Amid the shutdown, why President Trump’s first Christmas at the White House may be just what he needs
President Trump announced on Saturday evening that he’ll be spending Christmas in the White House, a decision prompted by Friday night’s partial government shutdown. Mr. Trump had previously planned to spend the holiday at Mar-a-Lago, his Palm Beach, Florida, seaside resort.
The decision to celebrate inside 1600 Pennsylvania Avenue marks the first time since 2000 that the nation’s chief executive will enjoy festivities inside the mansion. Previously, the Obamas had made a tradition of observing Christmas at rented beach retreats in Hawaii. And though President George W. Bush and his family always stayed in the Washington, D.C,. area for the holiday, a decision motivated by a desire to allow aides and Secret Service agents to celebrate with their own families, the Bushes regularly holed away for several days at Camp David, the rustic presidential retreat in the mountains of Maryland.
President and Mrs. Clinton, along with daughter Chelsea, are the last first family to enjoy a quiet Christmas on the second floor of the world’s most famous address.
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In the days before the ease and access of travel, however, it was the exception, not the rule, for the president to be anywhere but the White House on Christmas. The mansion’s initial occupant, John Adams, spent the first holiday in the President’s House in 1800, only about two months after having moved into what was then a cold and drafty residence. The Adams family hosted a party on Christmas Day for their 4-year-old granddaughter.
In 1805, Thomas Jefferson, who played Christmas carols on his violin, celebrated the day with six of his grandchildren and over 100 of his friends. Thirty years later, Andrew Jackson’s children hung their stockings in the president’s bedroom and encouraged their father to do the same. Come morning, Old Hickory awoke to find his stuffed with slippers, a corn cob pipe and a bag of tobacco.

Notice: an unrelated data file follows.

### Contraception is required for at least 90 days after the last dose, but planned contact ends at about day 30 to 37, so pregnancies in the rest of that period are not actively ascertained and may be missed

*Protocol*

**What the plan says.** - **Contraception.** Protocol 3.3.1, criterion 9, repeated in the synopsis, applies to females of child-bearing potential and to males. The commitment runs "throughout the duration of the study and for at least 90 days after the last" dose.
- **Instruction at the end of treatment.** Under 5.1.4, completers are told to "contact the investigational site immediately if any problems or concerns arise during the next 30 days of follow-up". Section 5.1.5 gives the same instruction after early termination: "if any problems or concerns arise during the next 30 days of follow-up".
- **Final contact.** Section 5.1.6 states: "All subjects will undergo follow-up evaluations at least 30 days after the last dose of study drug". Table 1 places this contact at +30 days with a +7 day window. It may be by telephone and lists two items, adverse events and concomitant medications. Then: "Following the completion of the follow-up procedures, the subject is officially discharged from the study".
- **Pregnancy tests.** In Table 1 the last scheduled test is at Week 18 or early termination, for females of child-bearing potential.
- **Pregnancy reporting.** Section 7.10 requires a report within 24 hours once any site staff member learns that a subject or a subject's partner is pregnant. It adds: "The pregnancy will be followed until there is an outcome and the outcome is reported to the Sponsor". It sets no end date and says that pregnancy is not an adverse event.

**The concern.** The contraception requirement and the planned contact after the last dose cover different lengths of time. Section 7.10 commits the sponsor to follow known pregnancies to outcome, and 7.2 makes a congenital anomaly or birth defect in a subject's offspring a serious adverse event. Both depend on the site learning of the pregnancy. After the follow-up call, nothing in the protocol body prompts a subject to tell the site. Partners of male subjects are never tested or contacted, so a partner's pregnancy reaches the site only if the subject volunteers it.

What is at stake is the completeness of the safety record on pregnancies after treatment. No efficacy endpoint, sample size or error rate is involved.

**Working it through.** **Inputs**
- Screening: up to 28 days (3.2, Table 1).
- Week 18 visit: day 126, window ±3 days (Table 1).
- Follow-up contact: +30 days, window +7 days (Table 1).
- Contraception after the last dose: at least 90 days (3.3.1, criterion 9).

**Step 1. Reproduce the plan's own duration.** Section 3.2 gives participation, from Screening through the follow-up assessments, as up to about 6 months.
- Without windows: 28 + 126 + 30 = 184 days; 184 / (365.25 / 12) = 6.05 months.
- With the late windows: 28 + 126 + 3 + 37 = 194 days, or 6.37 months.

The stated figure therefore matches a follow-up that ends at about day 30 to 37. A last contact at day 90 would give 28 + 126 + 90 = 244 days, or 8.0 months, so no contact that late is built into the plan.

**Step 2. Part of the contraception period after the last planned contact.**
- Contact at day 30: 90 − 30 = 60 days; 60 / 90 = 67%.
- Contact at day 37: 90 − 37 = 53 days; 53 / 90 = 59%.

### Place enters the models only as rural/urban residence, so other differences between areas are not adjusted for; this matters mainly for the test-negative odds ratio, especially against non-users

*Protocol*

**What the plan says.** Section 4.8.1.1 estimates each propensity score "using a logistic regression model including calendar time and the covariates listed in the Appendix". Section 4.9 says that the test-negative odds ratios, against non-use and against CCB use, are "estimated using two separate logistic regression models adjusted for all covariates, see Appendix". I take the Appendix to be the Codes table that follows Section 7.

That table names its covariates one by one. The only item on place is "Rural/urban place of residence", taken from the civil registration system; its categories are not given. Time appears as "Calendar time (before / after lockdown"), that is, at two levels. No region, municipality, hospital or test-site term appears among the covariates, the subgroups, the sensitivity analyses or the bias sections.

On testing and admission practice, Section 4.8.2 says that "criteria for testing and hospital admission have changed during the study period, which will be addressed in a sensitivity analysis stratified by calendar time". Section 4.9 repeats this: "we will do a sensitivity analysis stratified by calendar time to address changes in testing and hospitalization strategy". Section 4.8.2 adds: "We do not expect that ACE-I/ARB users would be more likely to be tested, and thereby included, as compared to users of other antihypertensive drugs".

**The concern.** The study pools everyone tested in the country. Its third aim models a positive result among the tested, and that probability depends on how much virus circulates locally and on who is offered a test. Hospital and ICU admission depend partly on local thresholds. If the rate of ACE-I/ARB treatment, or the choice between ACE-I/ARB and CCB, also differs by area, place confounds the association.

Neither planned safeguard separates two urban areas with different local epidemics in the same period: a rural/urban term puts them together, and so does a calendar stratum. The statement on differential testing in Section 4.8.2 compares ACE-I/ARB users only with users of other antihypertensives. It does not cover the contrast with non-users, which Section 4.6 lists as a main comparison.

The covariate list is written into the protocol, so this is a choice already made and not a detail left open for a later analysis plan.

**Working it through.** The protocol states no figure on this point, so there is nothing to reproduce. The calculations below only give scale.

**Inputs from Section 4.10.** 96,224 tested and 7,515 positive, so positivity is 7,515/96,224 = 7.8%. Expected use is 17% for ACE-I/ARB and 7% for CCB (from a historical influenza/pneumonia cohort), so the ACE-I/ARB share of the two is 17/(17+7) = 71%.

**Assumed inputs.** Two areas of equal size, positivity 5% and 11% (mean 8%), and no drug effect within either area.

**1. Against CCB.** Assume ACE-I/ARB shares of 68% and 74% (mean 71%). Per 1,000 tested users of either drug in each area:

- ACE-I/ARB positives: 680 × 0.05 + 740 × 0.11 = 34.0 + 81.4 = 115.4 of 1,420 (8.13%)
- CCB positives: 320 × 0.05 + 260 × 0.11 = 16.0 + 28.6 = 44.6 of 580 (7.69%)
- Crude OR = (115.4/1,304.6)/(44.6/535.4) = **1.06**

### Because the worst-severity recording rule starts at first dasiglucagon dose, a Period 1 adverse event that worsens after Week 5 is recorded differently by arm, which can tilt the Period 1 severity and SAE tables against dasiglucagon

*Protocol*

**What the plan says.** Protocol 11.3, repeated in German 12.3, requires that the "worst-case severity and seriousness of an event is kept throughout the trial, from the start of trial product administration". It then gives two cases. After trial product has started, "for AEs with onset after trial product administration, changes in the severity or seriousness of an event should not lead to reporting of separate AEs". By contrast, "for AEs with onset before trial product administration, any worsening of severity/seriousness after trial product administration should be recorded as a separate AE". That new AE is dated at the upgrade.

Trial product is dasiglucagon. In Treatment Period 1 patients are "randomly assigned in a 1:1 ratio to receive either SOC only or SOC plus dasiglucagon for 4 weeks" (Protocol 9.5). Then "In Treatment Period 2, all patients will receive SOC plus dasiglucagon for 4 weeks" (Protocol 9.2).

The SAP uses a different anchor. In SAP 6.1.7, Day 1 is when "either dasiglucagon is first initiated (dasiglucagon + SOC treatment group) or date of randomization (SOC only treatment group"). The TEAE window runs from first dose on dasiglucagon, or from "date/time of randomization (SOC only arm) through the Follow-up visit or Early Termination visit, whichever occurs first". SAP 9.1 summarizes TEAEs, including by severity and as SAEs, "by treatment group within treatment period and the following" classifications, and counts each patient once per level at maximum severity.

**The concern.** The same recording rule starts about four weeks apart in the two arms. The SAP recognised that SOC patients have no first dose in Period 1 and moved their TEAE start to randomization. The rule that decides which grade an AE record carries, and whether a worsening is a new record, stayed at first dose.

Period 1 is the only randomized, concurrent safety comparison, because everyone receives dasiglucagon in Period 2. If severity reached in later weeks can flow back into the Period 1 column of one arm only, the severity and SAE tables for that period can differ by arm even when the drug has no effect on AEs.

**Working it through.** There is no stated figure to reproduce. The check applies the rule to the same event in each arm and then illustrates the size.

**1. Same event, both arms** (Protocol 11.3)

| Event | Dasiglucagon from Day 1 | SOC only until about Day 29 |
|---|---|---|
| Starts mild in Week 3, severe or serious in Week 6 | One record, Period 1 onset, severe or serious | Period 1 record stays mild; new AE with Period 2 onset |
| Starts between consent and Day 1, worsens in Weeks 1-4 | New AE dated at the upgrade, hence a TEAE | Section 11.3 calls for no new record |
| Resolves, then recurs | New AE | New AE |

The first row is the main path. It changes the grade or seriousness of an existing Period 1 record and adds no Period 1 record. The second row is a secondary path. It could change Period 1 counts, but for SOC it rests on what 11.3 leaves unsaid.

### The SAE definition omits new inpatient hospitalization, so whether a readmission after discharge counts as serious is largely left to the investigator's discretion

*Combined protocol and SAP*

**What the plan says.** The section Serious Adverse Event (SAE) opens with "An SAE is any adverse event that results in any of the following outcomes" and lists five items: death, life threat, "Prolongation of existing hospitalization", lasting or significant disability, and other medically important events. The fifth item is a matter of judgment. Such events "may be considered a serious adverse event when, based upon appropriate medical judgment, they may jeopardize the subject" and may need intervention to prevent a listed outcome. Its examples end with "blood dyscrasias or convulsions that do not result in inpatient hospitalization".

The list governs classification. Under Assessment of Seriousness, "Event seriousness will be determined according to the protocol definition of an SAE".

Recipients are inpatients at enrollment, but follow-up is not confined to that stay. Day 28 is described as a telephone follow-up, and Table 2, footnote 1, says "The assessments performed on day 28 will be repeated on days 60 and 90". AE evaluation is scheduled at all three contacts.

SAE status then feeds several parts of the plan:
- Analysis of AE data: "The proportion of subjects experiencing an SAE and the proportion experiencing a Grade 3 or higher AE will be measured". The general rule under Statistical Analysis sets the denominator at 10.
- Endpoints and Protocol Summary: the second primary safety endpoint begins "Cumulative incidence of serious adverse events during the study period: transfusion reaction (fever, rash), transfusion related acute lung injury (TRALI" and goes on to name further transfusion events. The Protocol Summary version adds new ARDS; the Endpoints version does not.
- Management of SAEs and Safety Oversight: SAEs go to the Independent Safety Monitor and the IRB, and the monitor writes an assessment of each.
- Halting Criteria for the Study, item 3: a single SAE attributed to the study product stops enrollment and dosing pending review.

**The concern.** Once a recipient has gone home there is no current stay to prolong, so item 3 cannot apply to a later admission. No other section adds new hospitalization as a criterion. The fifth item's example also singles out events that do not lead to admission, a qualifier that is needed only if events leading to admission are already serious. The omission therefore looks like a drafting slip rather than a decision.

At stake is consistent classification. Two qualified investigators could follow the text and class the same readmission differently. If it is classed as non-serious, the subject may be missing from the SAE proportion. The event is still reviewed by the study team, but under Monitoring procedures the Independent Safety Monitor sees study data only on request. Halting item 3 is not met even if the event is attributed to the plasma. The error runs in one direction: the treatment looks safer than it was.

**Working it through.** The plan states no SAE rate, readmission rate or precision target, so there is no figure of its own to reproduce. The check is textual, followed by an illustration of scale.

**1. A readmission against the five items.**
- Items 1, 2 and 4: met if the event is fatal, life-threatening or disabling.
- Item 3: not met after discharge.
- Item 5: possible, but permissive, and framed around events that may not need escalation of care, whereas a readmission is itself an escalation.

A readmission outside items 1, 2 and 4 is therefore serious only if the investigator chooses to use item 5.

Christmas Eve of 1843 found President John Tyler, a newly-minted widower, hosting a party for friends, one of whom, Julie Gardiner, the daughter of Senator Daniel Gardiner of New York, would eventually become his second wife in June of the following year.
Abraham Lincoln, who had voted against making Christmas a legal holiday in the state of Illinois back in 1834, often treated the day as any other. In 1861, Mr. Lincoln held a cabinet meeting on Christmas Day, although he did host a dinner party later that evening. (In fairness to President Lincoln, however, it should be noted that December 25th wasn’t declared a federal holiday until 1870.)
Perhaps the most famous and momentous Christmas Eve at the White House, however, was in 1941 when President Roosevelt hosted Britain’s Prime Minister, Winston Churchill. Just over two weeks after the bombing of Pearl Harbor and America’s entrance into World War II, FDR and Mr. Churchill stood in unison in the cold twilight on the South Portico of the White House to light the community Christmas tree.
“I spend this anniversary and festival far from my country, far from my family, yet I cannot truthfully say that I feel far from home,” the prime minister said in his message broadcast live across the world via radio. “This is a strange Christmas Eve. Almost the whole world is locked in deadly struggle, and, with the most terrible weapons which science can devise, the nations advance upon each other …"
"Here, in the midst of war," he continued, "raging and roaring over all the lands and seas, creeping nearer to our hearts and homes, here, amid all the tumult, we have tonight the peace of the spirit in each cottage home and in every generous heart … Let the children have their night of fun and laughter. Let the gifts of Father Christmas delight their play. Let us grown-ups share to the full in their unstinted pleasures before we turn again to the stern task and the formidable years that lie before us, resolved that, by our sacrifice and daring, these same children shall not be robbed of their inheritance or denied their right to live in a free and decent world.”
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The dysfunctional political world in which President Trump finds himself this Christmas may pale in comparison to the terrible tumult of a world at war. But perhaps it is good for our nation’s 45th president and his family to observe Christ’s birth within the walls of a home so richly laden with memories of Christmases long ago.
If the history of America has taught us anything it is that crises come and crises go. Politicians will ruminate, pontificate, debate, and whatever the current stalemate it will fester and then eventually fade.
I hope President Trump may take a moment and stand out on that South Portico in the Christmas Eve twilight and think of the resilience and persistence of the old British Bulldog. And then I hope he goes back inside and hangs his stocking like Old Hickory and enjoys his Christmas with his family. That’s because, in the words of the former prime minister, “It is a mistake to try to look too far ahead. The chain of destiny can only be grasped one link at a time.”